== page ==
O'Neil beat Davis by split decision, and with the victory, he gave his faith directly to Nate. “With Nate, I feel unstoppable,” he says.
But for his next fight, O'Neil left Ryan's tutelage to join occasional training partner Rick Hawn at Tristar Gym in Montreal. He lived in the city for six weeks, training full-time and scraping by on his UFC earnings. With eight months since the Davis fight and a dearth of competition in New England, he fought Kevin Nowaczyk in Indiana. The judges scored the unremarkable 15-minute fight for Nowaczyk, who himself would soon appear on The Ultimate Fighter. O'Neil says the outcome had him as close to throwing in the towel as he's ever come. “I'm sitting back in the locker room and thinking, Man, what the hell am I doing right now? I haven't seen my friends, I haven't seen my family, I dedicate so much to this [sport] to come out and have this happen,” he says.
Ryan told him to take some time off and think on it. “I disappeared for a couple weeks, I got fat a little bit, and I missed it,” O'Neil says. “I was like, I can't walk away from this.”
O'Neil began sessions at Mass BJJ once again, moved back to Bridgewater to be closer to family and friends, and picked up work as a personal trainer--he holds a degree in exercise science--to take some of the single-mindedness out of his fighting career. He still trained full-time, packing two or more training sessions into each of the week's seven days and splitting his time between Mass BJJ and Bishop's Training & Fitness. Back under Ryan's wing and with the other pieces of his life in order, he fought and beat Keith Jeffrey, then on a three-fight win streak, by unanimous decision in December 2012.
You might think there's a line of fighters wrapped around the block, eager for a chance to beat a UFC vet. “In reality, it isn't like that at all,” Quinlan says. Quality opponents have been hard to come by for both him and O'Neil. Part of the reason is a hesitance of fighters to face someone with a UFC pedigree, and part of the reason is the relationships that develop among fighters. “If you look down the list of the top 10 guys that are in [O'Neil's] weight class in the area, he's beaten or trained with very many of them, to the point where it doesn't make sense to fight them,” Ryan says. It's rare to find an out-of-region promoter willing to fly a fighter from someplace else to compete when they aren't going to draw ticket buyers.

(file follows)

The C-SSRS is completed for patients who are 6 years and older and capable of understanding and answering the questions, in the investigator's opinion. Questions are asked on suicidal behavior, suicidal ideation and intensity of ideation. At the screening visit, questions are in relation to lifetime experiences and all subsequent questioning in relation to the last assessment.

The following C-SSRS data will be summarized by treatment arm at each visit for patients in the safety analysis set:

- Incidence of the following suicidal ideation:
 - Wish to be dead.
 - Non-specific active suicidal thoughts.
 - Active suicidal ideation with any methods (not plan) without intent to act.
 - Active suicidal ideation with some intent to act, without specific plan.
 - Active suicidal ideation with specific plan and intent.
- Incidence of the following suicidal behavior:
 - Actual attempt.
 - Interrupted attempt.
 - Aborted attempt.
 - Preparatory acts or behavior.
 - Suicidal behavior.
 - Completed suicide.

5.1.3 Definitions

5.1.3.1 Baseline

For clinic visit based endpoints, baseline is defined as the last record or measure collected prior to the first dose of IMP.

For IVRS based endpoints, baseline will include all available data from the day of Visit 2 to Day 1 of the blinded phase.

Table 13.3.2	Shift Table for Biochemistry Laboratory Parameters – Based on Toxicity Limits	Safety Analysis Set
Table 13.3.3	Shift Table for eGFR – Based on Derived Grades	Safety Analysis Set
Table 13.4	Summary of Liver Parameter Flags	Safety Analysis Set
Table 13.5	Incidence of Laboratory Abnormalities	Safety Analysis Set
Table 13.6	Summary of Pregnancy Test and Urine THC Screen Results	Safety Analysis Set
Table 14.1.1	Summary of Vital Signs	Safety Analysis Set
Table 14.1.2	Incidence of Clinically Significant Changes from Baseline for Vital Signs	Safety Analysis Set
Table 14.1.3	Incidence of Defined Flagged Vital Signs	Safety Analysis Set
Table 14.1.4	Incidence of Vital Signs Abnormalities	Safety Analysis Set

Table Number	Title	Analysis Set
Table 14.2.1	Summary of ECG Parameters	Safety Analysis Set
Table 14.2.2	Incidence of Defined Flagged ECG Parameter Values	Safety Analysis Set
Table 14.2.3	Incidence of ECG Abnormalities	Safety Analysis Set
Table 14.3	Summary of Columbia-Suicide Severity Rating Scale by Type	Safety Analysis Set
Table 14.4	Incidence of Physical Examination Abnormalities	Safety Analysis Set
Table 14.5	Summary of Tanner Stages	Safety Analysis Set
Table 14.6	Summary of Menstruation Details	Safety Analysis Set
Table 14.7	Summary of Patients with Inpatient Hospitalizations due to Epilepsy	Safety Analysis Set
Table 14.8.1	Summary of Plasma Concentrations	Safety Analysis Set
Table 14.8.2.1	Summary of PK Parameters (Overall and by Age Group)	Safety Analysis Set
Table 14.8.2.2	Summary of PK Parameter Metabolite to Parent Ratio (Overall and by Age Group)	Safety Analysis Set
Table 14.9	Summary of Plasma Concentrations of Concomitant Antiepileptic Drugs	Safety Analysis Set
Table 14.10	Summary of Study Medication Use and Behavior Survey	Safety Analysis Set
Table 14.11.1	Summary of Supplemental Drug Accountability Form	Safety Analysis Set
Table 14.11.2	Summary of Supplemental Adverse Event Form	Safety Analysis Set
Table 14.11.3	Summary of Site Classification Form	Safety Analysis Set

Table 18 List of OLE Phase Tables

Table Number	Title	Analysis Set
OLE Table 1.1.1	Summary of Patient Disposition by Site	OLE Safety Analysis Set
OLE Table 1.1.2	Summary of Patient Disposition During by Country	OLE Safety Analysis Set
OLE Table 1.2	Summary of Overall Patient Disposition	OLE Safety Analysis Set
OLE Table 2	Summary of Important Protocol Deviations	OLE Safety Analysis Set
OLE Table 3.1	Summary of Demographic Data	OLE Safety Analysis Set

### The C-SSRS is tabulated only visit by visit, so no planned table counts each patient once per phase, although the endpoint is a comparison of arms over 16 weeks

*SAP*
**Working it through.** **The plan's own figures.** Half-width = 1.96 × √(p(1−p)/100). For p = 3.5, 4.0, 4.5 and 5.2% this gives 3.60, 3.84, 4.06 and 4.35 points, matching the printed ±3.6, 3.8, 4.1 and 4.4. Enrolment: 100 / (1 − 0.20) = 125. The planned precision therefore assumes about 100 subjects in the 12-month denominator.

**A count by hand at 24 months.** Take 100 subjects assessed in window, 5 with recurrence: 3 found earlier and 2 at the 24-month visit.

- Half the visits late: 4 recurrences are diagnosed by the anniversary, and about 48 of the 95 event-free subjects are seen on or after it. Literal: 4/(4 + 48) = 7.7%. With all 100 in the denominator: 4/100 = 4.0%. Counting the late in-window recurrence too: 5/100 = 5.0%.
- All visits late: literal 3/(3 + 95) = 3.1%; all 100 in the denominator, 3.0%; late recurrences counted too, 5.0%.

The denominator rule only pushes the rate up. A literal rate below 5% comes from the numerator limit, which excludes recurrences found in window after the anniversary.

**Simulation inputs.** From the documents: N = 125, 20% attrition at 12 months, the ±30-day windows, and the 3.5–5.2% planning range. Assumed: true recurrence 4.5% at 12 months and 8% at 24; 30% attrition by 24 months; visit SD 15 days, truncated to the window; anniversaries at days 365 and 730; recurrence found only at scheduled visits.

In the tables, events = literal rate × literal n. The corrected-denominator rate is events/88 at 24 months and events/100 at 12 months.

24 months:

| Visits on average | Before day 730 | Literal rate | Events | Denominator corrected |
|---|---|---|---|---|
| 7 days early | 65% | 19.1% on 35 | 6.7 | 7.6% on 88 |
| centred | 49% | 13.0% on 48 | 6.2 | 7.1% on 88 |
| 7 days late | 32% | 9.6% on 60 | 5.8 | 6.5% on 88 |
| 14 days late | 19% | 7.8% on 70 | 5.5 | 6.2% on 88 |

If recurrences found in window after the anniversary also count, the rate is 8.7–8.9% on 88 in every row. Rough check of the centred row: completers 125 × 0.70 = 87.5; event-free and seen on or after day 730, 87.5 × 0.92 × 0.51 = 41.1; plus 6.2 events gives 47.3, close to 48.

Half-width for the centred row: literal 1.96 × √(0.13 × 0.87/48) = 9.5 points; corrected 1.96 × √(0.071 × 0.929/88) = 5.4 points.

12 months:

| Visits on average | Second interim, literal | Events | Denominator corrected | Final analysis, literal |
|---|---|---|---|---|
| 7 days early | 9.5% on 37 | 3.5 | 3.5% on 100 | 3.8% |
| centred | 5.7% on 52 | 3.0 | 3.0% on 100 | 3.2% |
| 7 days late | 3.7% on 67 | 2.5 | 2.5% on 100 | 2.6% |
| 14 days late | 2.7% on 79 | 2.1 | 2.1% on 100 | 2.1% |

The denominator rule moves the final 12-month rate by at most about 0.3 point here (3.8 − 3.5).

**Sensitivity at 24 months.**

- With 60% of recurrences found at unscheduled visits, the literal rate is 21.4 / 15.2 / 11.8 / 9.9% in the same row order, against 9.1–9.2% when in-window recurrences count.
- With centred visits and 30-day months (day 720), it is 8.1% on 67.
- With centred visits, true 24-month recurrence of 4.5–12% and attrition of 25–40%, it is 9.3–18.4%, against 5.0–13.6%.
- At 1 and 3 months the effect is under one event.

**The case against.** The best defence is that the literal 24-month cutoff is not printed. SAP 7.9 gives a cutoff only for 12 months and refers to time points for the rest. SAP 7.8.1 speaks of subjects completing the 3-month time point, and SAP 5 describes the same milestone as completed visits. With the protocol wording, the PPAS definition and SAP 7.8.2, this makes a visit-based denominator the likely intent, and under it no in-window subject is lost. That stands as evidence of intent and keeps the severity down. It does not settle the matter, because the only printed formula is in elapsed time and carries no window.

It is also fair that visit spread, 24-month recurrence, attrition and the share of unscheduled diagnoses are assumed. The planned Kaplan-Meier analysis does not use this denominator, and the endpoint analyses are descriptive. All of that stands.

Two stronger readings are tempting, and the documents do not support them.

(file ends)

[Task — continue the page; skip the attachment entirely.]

Even when a fight is booked, last-minute injuries or plain old second thoughts can torpedo the match. Before his last fight on June 7, O'Neil watched three prospective opponents come and go before his management lined up a fourth two days before the fight: Ralph Johnson, a 5-6 fighter whose best chance was on the feet. O'Neil won by TKO in a minute and a half but only after getting floored with a right hand in the first exchange, perfectly illustrating the danger in facing opponents you're expected to demolish. “When you're fighting someone you should beat, there's a little more pressure,” Ryan says. “Those are the fights you have to win if you want to keep doing what you're doing.”
Since being cut after The Ultimate Fighter, O'Neil has averaged a fight every six months. The two months between the Johnson fight and the bout with Gil de Freitas represent the quickest turnaround in O'Neil's post-UFC career. Realistically, another month off to lift and recoup the muscle mass that he loses during camp would be nice, but he says he's always ready to go anyway. “And hell, if I didn't take this fight,” O'Neil says, “who knows when the next one would be?”